Photo: Ryan Carollo

"Hush was the evening's most ambitious and surreal number, with five opaque, illuminated 3.5' x 3.5' boxes, each containing one dancer with another performing outside of each box. Each outside dancer then helped/encouraged/drew/re-animated the inside dancers out of the boxes, and it was fascinating to watch the work unfold."
"Hush" was the evening's most ambitious and surreal number, with five opaque, illuminated 3.5' x 3.5' boxes, each containing one dancer with another performing outside of each box. Each outside dancer then helped/encouraged/drew/re-animated the inside dancers out of the boxes, and it was fascinating to watch the work unfold. - See more at: http://bostoneventsinsider.com/2013/11/luminarium-closes-season-with.html#sthash.RSWpbnwr.dpuf

Jess Chang in The One I Keep
Luminarium Dance Company's Secrets & Motion, 2013
Choreographer: Merli V. Guerra
Film Still

"Special mention, too, should be made of Guerra’s ingenious video (The One I Keep) of Jess Chang awash in tiny bits of paper, snippets of sentences which fall like snow, then fly up like a swarm of insects, ending in a joyous coup de theatre with Chang savoring the last fragment…"

"A pretty brilliant video"

"[The One I Keep] reveals Guerra to be a pretty talented film maker as well. The short shows dancer Jess Chang seated in a chair with a cascade of confetti falling upward (an effect produced by reverse camera motion) and it's just really cool to watch. It was a terrific ending to the multimedia show."

Tuesday, October 29, 2013

Review: A fanciful escape...

Despite being in the arts, day in and day out, I find there are often moments when my work becomes just that...work. Now of course, every moment I spend creating is the act of diligent work and focus, but that's not quite the type of "work" I mean.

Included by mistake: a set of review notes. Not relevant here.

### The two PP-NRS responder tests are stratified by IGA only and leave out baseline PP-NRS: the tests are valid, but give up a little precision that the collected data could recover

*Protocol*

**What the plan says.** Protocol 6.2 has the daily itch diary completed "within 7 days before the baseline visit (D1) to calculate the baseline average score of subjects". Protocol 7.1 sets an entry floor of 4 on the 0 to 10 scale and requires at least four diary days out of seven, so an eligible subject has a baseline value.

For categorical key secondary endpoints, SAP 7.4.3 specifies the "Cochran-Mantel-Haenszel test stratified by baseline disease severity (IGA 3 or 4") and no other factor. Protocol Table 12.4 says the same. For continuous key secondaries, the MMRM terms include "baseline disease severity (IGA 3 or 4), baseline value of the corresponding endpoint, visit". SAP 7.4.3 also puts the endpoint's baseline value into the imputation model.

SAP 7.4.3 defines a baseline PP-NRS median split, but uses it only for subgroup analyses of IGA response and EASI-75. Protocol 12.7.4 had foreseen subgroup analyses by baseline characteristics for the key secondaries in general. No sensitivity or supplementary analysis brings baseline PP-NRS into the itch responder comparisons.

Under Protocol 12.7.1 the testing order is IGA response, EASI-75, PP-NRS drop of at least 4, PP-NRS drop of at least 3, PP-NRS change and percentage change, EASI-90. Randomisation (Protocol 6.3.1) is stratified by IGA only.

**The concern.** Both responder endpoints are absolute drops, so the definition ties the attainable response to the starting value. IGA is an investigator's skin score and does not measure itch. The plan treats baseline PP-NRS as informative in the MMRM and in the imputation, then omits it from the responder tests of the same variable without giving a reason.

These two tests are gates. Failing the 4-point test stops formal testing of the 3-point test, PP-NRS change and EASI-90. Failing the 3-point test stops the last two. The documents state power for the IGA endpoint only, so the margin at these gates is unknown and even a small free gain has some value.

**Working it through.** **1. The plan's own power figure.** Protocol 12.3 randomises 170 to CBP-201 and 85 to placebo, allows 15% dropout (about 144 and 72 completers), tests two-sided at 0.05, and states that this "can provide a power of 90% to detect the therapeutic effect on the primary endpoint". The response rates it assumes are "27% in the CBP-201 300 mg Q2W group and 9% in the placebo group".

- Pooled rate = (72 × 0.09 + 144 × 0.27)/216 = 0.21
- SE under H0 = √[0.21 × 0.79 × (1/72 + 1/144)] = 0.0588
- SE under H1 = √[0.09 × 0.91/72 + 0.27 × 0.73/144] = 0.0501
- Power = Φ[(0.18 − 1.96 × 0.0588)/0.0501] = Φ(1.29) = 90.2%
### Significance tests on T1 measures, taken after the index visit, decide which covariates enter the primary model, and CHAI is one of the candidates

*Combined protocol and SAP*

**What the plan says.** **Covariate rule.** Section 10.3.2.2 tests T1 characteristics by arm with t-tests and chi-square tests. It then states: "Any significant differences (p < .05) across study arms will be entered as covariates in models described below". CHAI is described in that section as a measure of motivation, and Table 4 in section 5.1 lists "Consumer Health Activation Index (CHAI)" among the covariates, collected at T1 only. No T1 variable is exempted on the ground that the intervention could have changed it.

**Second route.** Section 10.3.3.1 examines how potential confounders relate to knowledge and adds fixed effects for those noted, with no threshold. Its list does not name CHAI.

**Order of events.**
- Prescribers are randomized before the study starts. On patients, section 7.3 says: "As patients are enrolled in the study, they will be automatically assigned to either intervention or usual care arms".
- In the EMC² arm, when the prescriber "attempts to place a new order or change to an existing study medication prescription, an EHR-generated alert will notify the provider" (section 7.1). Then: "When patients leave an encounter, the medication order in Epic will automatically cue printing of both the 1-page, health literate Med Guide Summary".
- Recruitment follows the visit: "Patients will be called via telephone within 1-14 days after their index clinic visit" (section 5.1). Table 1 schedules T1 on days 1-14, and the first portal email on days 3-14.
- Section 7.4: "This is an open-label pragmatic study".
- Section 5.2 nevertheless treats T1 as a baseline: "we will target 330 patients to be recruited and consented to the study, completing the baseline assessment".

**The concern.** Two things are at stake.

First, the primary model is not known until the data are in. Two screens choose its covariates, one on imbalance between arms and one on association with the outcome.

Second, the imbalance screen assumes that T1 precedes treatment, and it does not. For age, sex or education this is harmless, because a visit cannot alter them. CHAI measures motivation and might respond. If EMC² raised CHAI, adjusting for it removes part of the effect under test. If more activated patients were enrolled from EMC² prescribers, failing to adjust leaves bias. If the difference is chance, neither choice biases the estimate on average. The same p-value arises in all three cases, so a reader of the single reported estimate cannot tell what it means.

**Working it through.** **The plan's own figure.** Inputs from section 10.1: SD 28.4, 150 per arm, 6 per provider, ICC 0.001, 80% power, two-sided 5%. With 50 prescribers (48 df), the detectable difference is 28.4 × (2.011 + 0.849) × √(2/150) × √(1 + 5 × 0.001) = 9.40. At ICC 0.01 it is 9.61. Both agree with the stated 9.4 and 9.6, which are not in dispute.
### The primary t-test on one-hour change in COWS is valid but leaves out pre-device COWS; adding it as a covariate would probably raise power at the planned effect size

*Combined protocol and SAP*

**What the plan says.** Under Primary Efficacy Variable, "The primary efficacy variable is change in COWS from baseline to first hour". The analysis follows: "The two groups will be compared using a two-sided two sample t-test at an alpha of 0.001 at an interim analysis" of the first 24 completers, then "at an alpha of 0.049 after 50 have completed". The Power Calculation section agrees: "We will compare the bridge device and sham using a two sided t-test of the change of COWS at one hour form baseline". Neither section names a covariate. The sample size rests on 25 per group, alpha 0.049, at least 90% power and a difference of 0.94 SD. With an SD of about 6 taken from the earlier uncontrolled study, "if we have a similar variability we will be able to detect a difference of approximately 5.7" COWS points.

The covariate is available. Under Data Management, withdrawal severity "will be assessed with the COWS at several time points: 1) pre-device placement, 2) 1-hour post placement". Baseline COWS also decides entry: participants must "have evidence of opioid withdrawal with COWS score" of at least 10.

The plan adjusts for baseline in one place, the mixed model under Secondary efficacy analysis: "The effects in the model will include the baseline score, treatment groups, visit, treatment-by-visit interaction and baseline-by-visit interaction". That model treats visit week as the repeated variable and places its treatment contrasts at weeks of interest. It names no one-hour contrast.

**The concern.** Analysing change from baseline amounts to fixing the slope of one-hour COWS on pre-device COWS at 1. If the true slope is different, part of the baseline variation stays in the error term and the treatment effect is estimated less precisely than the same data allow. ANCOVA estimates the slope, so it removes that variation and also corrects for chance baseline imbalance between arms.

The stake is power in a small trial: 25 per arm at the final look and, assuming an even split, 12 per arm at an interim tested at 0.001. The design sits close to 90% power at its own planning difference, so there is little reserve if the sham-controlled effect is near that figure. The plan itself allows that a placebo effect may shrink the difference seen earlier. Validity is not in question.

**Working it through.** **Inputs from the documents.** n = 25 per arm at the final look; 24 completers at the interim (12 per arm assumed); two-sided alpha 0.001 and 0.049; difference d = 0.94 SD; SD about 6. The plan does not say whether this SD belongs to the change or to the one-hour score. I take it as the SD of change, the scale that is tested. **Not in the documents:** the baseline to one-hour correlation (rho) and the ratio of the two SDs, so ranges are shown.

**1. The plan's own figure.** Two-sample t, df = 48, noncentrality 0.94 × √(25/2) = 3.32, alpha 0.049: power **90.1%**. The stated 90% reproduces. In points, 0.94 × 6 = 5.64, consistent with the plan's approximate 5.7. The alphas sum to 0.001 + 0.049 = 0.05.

Behind every beautifully laid-out page I design for Art New England magazine are approximately 50+ emails ranging from tracking down images to editing text and working with advertisers. And for every Luminarium Dance Company production comes literally a hundred hours (for both myself and my co-director) connecting with press, updating the website, arranging plans with the venue, designing collateral...

My point in bringing this up actually doesn't come from a place of complaint, but instead from that hidden inner voice that is sometimes made quiet when the brain takes over and trumps the heart. Every moment of the artistic process is a necessary one, but as Kim and I find ourselves in the last days leading up to yet another major production, I find myself in need of artistic balance. Where has the magical side of the artistic process run off to, as we toil away with the details of our work?

For my own need of balance (and for anyone else in need of a beautifully fanciful escape) I would like to share two artists whose work I've recently come across and deeply enjoyed. There is something so ethereal, creative, and whimsical about these images... Despite the fact that they, too, must put in their fair share of work to create them, I am grateful for the escape they provide me (the viewer), as I continue to focus on the cogs (rather than the joyful beauty) of my upcoming production.


"Conceptual Portraits" by Nicole Kennedy, Australia:

Thursday, October 17, 2013

Glue-free, and toothbrush in hand.

Thursday, October 3, 2013. This was my view as I crouched inside my box onstage during the dress rehearsal for Luminarium's most note-worthy performance to date: Opening for Time Lapse Dance at the Fine Arts Center Concert Hall in Amherst MA.

Let's rewind. In April, I received a call from an important and highly influential woman in my life, though this time she reached out to me not as my Indian dance guru, but as the Director of the Asian Arts and Culture Program at UMass Amherst's Fine Arts Center. 

A few performance proposals and one roadtrip later, Kim and I found ourselves standing on the same stage where (as students) we once saw Bill T. Jones, Alvin Ailey, Martha Graham Dance Company, MOMIX, Hubbard Street, the list goes on and on. And here we were, about to join the list. 

Fast forward to October when Luminarium presented Andromeda (Guerra, 2012), whisper, rumor, rot. (Holman, 2013), and Hush (Guerra, 2013) on the main stage, with my Quilt Vignettes film series (2013) playing in the lobby. This was our largest new audience to date; 600 viewers, only a handful of whom had seen us perform before. We also had the fortunate opportunity of performing alongside Jody Sperling's Time Lapse Dance from NYC, performing in the Loie Fuller style.

Time Lapse Dance, in concert with Luminarium Dance Company, 2013.
Fine Arts Center, Amherst MA. Photo: Jim Coleman